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All sin must be traced to the evil propensities of our own nature

["A clean thing cannot be brought out of an unclean;" and therefore no descendant of Adam can be free from sin. We have within us a secret bias to sin; which, however good our direction appear to be, operates at last to turn us from God. That bias is called “lust,” or desire, or concupiscence: and it works in all, though in a great variety of degrees and nianner. All sin is fruit proceeding from this root, even from “the lust that wars in our members ;" and in whatever channel our iniquity may run, it must be traced to that as its genuine and proper source.]

This will appear more strongly, while we mark, II. Its growth

Its first formation in the soul is often slow and gradual

[“ Lust,” or our inward propensity to sin, presents something to our imagination as likely to gratify us in a high degree. Whether it be profit, or pleasure, or honour, we survey it with a longing eye, and thereby our desire after it is inflamed. Conscience perhaps suggests that it is forbidden fruit which we are coveting; and that, as being prohibited, it will ultimately tend rather to produce misery than happiness. In opposition to this, our sinful principle intimates a doubt whether the gratification be forbidden; or at least whether, in our circumstances, the tasting of it be not very allowable: at all events, it suggests that our fellow-creatures will know nothing respecting it; that we may easily repent of the evil; and that God is very ready to forgive; and that many who have used far greater liberties are yet happy in heaven; and that, consequently, we may enjoy the object of our desire, without suffering any loss or inconvenience. In this manner the affections are kindled, and the will is bribed to give its consentd: then the bait is swallowed, the hook is fastened within us; and we are “ dragged awaye” from God, from duty, from happiness; yea, if God do not seasonably interpose, we are drawn to everlasting perdition.] Its progress to maturity is generally rapid

[The metaphor of a fætus formed in the womb, and brought afterwards to the birth, is frequently used in Scripture in reference to sin. When the will has consented to

d Isai. xliv. 20. See this whole process illustrated, Gen. iii. 1–6.

e These seem to be the precise ideas intended to be conveyed by δελεαζόμενος και εξελκόμενος. .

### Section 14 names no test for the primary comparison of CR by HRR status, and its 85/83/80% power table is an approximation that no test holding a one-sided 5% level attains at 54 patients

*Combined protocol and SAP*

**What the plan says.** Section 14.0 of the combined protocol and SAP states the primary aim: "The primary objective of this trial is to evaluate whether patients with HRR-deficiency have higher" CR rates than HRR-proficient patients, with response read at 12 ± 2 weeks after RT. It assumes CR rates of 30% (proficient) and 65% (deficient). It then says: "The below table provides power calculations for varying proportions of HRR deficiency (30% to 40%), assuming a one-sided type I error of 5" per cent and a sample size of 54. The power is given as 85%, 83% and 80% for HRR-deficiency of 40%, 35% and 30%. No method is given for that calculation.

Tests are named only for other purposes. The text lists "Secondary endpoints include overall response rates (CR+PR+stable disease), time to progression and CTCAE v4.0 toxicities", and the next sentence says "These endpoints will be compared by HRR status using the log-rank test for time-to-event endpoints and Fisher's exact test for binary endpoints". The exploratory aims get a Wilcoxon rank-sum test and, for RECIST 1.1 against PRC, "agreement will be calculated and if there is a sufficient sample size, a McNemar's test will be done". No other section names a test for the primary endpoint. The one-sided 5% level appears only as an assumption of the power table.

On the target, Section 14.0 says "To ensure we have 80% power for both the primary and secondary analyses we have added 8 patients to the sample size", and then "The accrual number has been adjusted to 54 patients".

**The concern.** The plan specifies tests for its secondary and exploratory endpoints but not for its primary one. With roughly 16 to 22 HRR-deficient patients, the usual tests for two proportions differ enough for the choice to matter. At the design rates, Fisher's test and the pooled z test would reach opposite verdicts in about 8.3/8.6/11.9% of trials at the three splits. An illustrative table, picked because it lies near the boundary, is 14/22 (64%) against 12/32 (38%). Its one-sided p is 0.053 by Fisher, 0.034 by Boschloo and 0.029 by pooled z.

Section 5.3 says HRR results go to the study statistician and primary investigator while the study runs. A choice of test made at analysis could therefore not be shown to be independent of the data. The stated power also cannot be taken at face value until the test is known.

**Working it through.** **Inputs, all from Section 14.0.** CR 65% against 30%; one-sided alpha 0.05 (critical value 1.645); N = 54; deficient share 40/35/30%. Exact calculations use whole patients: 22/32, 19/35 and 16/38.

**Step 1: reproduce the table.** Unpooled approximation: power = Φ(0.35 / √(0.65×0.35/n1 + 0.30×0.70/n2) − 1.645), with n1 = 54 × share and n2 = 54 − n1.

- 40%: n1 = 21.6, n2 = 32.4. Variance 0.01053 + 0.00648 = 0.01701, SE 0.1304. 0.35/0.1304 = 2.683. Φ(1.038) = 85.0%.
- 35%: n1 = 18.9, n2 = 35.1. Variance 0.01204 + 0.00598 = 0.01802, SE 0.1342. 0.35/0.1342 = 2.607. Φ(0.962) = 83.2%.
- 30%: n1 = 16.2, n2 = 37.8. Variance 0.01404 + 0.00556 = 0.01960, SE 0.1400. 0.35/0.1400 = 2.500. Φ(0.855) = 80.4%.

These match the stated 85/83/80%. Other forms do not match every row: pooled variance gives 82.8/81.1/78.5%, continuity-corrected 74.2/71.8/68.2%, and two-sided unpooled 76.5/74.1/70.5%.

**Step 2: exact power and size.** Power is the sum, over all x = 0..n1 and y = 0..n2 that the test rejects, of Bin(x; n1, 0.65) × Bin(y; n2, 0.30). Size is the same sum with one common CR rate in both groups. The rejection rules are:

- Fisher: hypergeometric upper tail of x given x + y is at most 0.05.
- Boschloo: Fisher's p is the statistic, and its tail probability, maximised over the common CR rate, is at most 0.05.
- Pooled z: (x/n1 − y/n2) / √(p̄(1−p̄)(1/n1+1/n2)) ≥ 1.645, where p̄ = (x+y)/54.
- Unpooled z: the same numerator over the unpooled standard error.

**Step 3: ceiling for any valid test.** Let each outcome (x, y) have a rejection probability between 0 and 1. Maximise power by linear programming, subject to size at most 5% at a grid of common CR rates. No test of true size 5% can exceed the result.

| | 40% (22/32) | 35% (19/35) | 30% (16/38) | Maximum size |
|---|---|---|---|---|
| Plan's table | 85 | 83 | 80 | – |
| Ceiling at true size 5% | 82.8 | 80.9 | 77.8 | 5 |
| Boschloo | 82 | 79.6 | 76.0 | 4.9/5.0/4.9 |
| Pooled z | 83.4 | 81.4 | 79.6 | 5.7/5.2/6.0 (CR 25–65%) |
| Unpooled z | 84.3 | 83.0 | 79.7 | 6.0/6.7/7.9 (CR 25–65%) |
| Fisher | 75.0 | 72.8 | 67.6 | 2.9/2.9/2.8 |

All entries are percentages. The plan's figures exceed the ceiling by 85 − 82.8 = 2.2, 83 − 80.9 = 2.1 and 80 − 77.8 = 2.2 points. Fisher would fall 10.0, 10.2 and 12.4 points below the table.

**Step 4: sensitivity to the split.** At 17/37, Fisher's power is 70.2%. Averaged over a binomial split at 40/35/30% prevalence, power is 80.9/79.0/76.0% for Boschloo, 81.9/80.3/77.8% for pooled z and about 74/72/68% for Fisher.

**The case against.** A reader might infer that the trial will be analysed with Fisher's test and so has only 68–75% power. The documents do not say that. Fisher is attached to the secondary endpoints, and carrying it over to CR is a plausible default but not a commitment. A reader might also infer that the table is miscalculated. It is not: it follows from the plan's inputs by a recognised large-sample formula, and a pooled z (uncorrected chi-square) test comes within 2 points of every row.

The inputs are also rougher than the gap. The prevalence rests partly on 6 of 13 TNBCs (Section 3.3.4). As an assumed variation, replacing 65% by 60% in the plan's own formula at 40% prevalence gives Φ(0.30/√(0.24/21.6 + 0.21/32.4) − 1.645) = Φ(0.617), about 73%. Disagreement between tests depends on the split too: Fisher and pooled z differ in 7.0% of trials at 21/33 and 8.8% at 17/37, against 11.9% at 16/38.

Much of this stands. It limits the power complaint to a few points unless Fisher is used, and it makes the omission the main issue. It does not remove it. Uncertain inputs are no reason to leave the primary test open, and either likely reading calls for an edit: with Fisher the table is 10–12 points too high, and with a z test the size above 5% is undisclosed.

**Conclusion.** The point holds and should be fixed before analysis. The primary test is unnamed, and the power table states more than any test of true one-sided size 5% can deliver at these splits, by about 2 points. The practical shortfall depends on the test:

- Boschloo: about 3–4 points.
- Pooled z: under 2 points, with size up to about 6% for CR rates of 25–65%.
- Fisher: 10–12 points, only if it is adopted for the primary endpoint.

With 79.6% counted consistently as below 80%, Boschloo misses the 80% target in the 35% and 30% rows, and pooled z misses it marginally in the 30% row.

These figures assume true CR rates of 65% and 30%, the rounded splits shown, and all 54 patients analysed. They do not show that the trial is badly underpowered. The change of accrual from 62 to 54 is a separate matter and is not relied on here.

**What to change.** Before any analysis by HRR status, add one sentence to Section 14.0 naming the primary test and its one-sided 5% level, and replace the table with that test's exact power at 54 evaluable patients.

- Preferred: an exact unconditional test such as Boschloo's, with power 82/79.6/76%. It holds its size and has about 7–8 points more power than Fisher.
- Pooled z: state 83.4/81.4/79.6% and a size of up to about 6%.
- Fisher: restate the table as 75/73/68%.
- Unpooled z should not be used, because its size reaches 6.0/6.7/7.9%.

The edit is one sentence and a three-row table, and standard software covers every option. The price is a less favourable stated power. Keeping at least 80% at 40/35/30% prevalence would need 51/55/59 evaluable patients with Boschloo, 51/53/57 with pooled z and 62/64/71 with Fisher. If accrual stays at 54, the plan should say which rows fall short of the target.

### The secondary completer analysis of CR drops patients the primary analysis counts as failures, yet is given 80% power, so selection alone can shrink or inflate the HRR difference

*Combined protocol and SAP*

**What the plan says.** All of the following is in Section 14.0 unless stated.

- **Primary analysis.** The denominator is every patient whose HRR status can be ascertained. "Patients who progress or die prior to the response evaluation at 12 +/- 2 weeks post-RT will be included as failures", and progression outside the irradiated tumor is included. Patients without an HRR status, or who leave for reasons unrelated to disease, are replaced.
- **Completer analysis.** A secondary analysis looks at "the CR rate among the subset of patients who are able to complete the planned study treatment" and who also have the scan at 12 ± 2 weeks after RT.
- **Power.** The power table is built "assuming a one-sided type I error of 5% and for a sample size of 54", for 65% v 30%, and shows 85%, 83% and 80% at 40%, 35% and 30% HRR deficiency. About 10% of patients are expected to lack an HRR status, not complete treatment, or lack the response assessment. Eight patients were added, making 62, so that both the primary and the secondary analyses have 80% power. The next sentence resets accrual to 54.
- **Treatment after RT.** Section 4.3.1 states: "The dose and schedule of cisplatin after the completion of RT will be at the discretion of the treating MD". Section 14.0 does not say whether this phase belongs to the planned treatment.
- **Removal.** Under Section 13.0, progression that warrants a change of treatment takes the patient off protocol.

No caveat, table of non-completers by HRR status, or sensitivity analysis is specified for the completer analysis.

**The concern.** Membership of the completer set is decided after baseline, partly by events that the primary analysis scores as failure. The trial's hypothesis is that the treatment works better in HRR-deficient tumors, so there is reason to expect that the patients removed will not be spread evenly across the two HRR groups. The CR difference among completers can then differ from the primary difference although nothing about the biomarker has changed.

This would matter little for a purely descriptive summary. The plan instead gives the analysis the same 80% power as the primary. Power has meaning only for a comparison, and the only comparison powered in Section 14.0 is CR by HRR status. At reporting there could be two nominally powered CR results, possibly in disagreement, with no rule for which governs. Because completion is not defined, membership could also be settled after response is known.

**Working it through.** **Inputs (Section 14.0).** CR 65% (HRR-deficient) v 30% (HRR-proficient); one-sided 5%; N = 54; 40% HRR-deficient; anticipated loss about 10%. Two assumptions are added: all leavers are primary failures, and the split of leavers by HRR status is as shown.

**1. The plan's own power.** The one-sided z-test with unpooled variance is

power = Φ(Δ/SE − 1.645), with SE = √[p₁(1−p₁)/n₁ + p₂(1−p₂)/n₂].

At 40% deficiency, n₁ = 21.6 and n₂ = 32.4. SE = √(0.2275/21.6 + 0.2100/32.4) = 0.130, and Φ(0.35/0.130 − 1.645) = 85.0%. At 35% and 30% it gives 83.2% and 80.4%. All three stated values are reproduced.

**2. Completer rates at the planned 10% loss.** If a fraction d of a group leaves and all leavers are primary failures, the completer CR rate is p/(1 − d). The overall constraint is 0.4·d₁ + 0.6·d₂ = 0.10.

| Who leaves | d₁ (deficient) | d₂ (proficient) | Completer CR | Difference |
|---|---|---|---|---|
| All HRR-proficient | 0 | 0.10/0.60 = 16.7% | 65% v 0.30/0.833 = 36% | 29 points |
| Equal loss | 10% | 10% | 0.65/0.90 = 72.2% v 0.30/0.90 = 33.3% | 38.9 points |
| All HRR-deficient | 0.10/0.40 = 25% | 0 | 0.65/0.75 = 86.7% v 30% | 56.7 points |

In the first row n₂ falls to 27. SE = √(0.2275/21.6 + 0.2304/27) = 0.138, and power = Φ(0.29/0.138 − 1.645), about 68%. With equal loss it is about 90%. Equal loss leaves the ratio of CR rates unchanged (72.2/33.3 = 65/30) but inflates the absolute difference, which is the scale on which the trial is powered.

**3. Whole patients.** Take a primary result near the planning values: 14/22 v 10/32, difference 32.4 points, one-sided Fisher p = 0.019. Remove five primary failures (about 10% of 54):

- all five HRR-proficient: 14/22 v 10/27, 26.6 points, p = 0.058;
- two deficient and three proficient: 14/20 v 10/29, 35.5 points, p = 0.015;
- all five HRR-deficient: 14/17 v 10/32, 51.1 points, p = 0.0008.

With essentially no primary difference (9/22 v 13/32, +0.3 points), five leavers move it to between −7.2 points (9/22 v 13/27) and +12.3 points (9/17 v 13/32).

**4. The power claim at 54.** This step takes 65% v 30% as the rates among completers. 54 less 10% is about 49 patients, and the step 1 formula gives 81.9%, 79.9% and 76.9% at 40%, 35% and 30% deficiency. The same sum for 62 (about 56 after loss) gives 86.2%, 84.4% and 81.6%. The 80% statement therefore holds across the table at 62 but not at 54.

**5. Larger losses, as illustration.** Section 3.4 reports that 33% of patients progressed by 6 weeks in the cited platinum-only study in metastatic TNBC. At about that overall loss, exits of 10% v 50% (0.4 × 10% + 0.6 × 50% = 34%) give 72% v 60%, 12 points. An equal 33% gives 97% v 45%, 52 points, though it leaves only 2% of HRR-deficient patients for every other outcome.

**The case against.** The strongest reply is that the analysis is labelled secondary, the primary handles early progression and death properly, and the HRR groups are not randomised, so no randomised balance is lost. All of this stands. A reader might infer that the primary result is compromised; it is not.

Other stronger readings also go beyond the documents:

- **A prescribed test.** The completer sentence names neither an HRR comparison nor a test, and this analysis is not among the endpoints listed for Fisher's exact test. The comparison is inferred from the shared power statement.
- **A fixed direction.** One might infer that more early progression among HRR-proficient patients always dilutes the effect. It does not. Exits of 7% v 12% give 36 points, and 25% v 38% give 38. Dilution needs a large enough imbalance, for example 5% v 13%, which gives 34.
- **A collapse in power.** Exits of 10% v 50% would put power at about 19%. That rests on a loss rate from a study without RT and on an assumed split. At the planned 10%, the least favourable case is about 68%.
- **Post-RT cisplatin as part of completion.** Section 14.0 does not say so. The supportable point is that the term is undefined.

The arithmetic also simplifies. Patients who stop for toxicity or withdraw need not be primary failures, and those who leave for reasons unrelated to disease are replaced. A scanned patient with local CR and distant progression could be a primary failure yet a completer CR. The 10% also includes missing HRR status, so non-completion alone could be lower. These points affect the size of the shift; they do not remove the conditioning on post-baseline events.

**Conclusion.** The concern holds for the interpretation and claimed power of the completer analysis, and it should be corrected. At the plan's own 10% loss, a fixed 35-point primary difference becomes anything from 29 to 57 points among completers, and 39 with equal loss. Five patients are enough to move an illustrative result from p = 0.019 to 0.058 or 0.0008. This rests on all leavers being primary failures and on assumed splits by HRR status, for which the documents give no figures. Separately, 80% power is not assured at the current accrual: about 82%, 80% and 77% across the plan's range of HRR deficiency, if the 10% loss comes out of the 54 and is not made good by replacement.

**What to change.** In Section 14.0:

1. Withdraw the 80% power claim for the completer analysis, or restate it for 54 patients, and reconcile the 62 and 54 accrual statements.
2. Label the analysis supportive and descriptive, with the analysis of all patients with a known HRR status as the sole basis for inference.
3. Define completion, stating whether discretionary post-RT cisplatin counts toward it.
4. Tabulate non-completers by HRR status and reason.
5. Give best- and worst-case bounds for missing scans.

r Job xv. 35. Ps. vii. 14. with the text.

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comply with the suggestions of the evil principle, then the embryo of sin is, if we may so speak, formed within us; and nothing remains but for time and opportunity to bring it forth. This of course must vary with the circumstances under which we are: our wishes may be accomplished, or may prove abortive: but whether our desire be fulfilled or not, sin is imputed to us, because it formally exists within us: or rather it is brought to the birth, though not altogether in the way we hoped and expected.]

We proceed to notice, III. Its issue

Sin was never barren; its issue is numerous as the sands upon the sea-shore : but in every instance the name of its first-born has been “ death.”

Death is, 1. Its penalty

[Death temporal, spiritual, and eternal, was threatened as the punishment of transgression while our first parents were yet in paradise. And on many occasions has the threatening been renewed 8 — - So that sin and death are absolutely inseparable.] 2. Its desert

[The fixing of death as the consequence of transgression was no arbitrary appointment. The penal evil of death is no more than the moral evil of sin. Consider the extreme malignity of sin : What rebellion against God! What a dethroning of God from our hearts ! What a preferring of Satan himself, and his service, to God's light and easy yoke ! View it as it is seen in the agonies and death of God's only Son: Can that be of small malignity which so oppressed and overwhelmed “ Jehovah's fellow?” Of those who are now suffering the torments of the damned, not one would dare to arraign the justice of God, or to say that his punishment exceeded his offence: whatever we in our present state may think, our mouths will all be shut, when we have juster views, and an experimental sense, of the bitterness of sin".] 3. Its tendency

(We may see the proper effect of sin in the conduct of Adam, when he fled from God, whom he had been accustomed to meet with familiarity and joy'. He felt a consciousness that his soul was bereft of innocence; and he was unable to endure the sight of Him whom he had so greatly offended. In the

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same manner sin affects our minds: it indisposes us for communion with God; it unfits us for holy exercises: and, if a person under the guilt and dominion of it were admitted into heaven, he would be unable to participate the blessedness of those around him; and would rather hide himself under rocks and mountains, than dwell in the immediate presence of a holy God. Annihilation would be to him the greatest favour that could be bestowed upon him; so truly does the Apostle say, that “the motions of sin do work in our members to bring forth fruit unto deathk.”] ADVICE1. Do not palliate sin